Seven Habits for Reducing Work After Clinic

Sumana Reddy, MD; FAAFP, Peter Rippey, MD, CAQSM; Arnold Cuenca, DO, CAQSM, FAAFP; Sumi Sexton, MD; Troy Fiesinger, MD, FAAFP; Kenneth G. Adler, MD, MMM; Brandi White


Fam Pract Manag. 2019;26(3):10-16. 

In This Article

Use Previsit Planning

Previsit planning can help you walk into each patient visit with all of the necessary information on hand, organized, and ready. It can take many forms, but there are two essential components.

  • Previsit labs and X-rays: Where possible, anticipate at the current visit what will be needed at the next visit and pre-order those labs or X-rays so the patient can obtain the needed tests a week ahead of the next visit in most cases. This ensures the results will be available for you to discuss with the patient at that visit and factor into care planning. This can save you time you would otherwise spend reviewing charts between visits or having staff contact patients to figure out what tests are needed, playing phone tag about test results, and searching for results during visits.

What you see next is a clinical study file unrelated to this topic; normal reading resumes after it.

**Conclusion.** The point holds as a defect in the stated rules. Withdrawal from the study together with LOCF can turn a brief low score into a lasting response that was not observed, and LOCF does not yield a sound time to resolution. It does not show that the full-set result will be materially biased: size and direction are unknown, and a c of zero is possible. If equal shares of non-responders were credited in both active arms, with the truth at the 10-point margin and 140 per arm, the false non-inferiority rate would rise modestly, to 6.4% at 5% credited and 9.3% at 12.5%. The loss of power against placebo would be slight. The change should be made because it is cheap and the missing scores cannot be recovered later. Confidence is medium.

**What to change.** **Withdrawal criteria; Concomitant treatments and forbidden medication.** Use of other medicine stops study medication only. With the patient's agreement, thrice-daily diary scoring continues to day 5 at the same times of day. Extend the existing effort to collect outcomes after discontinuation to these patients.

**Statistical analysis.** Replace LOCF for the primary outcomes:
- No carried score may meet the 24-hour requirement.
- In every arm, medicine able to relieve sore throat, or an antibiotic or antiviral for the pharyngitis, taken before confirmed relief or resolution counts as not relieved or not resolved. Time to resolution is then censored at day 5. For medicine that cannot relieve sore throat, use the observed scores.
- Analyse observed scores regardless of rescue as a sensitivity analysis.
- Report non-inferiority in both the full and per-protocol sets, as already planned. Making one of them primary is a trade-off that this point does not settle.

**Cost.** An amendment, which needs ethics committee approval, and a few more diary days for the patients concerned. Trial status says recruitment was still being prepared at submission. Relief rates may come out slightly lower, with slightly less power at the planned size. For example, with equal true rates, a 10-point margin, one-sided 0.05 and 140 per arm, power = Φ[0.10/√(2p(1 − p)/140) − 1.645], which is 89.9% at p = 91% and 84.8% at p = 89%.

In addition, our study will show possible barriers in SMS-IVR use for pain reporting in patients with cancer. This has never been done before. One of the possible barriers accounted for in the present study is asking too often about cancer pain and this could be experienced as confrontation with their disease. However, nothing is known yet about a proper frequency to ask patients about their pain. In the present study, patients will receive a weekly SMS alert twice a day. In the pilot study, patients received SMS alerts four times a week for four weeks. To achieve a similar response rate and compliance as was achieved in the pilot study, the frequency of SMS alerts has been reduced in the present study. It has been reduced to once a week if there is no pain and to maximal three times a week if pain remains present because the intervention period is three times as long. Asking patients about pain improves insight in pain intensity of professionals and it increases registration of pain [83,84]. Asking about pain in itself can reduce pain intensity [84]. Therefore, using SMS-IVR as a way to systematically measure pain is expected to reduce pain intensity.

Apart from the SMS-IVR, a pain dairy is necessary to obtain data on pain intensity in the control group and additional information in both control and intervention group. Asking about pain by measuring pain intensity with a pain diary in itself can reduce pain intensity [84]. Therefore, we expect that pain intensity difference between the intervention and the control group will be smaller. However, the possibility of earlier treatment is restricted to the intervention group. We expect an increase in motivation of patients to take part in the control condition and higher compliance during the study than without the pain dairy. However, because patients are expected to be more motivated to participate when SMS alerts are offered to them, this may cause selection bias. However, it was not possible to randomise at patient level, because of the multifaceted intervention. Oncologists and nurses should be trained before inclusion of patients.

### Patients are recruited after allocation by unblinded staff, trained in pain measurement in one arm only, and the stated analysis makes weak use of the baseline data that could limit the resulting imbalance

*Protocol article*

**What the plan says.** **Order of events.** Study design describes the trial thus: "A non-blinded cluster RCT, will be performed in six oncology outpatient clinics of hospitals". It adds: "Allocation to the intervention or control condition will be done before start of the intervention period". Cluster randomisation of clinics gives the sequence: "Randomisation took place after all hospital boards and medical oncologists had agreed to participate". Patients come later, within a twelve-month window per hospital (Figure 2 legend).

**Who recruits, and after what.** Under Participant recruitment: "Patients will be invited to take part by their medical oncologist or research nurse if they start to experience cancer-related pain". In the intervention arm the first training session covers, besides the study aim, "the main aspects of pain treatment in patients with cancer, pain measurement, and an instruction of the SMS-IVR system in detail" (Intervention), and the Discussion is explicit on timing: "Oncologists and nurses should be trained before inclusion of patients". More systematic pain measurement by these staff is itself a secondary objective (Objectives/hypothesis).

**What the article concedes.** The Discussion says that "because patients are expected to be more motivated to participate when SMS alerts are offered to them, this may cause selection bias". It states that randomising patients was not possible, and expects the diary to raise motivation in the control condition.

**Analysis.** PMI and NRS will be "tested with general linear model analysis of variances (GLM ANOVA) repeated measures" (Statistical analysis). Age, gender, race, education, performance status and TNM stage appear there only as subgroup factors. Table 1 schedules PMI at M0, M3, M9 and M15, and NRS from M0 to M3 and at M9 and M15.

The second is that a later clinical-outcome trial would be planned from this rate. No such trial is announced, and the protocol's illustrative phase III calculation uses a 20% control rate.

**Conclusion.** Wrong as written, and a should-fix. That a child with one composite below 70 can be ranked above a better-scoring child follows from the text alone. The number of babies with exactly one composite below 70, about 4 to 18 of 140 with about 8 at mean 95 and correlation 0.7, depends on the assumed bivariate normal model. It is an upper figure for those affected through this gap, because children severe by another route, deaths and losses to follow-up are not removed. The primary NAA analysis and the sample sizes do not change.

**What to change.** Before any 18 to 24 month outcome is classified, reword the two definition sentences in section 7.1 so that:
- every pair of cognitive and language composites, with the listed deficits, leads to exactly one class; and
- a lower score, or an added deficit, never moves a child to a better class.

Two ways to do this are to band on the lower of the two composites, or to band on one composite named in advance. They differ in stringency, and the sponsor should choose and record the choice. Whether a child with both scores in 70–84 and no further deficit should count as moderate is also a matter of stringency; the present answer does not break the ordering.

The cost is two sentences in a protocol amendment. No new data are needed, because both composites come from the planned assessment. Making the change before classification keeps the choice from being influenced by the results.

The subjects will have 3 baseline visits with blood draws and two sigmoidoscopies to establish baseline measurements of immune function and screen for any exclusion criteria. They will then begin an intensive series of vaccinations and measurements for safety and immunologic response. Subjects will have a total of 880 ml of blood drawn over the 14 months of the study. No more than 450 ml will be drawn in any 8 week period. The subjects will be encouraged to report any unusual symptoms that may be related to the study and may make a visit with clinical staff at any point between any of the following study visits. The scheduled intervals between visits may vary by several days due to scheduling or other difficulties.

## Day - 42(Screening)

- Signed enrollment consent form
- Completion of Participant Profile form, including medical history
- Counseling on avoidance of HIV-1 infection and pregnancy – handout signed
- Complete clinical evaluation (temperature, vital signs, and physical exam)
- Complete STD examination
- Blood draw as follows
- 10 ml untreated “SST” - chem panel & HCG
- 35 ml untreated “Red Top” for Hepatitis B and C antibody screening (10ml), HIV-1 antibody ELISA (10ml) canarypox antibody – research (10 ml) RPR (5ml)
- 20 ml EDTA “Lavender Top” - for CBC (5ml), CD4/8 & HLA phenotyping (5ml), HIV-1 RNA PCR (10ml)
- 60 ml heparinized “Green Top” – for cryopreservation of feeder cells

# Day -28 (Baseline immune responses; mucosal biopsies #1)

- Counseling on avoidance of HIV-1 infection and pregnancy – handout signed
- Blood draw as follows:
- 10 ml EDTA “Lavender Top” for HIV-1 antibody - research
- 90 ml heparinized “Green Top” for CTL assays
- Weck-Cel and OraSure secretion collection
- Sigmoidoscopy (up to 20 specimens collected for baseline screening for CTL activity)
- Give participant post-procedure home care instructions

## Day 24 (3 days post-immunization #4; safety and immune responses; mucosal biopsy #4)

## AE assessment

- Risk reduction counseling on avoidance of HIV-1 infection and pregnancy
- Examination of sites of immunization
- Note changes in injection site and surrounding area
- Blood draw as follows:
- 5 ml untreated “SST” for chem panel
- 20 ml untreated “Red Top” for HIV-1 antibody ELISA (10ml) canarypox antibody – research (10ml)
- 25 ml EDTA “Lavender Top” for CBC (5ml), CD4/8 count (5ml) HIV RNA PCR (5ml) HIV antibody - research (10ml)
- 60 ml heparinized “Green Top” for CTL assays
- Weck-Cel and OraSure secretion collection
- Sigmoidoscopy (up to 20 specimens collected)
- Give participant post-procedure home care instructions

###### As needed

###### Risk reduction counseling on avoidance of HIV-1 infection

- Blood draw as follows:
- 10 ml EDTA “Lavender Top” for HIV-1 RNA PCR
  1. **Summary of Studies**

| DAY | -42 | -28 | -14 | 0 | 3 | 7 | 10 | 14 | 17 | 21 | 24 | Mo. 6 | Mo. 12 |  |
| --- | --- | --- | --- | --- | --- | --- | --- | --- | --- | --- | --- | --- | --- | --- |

• Visit prep: Have your medical assistants (MAs) do a quick review of the patient's record on the day of the visit (or the day before) to see what needs he or she may have and what prep work can be done. Creating prep sheets for common conditions can be helpful. For example, a diabetes prep sheet can help MAs identify which lab orders to set up ahead of time, which immunizations might be needed, and so on. A sample diabetes prep sheet can be downloaded from the online version of this article at

"If the next exam room isn't ready and you have a spare five minutes, find a task you can knock out quickly. Teach your team to do this as well."

(For more information on previsit planning, see "Strategies and resources.")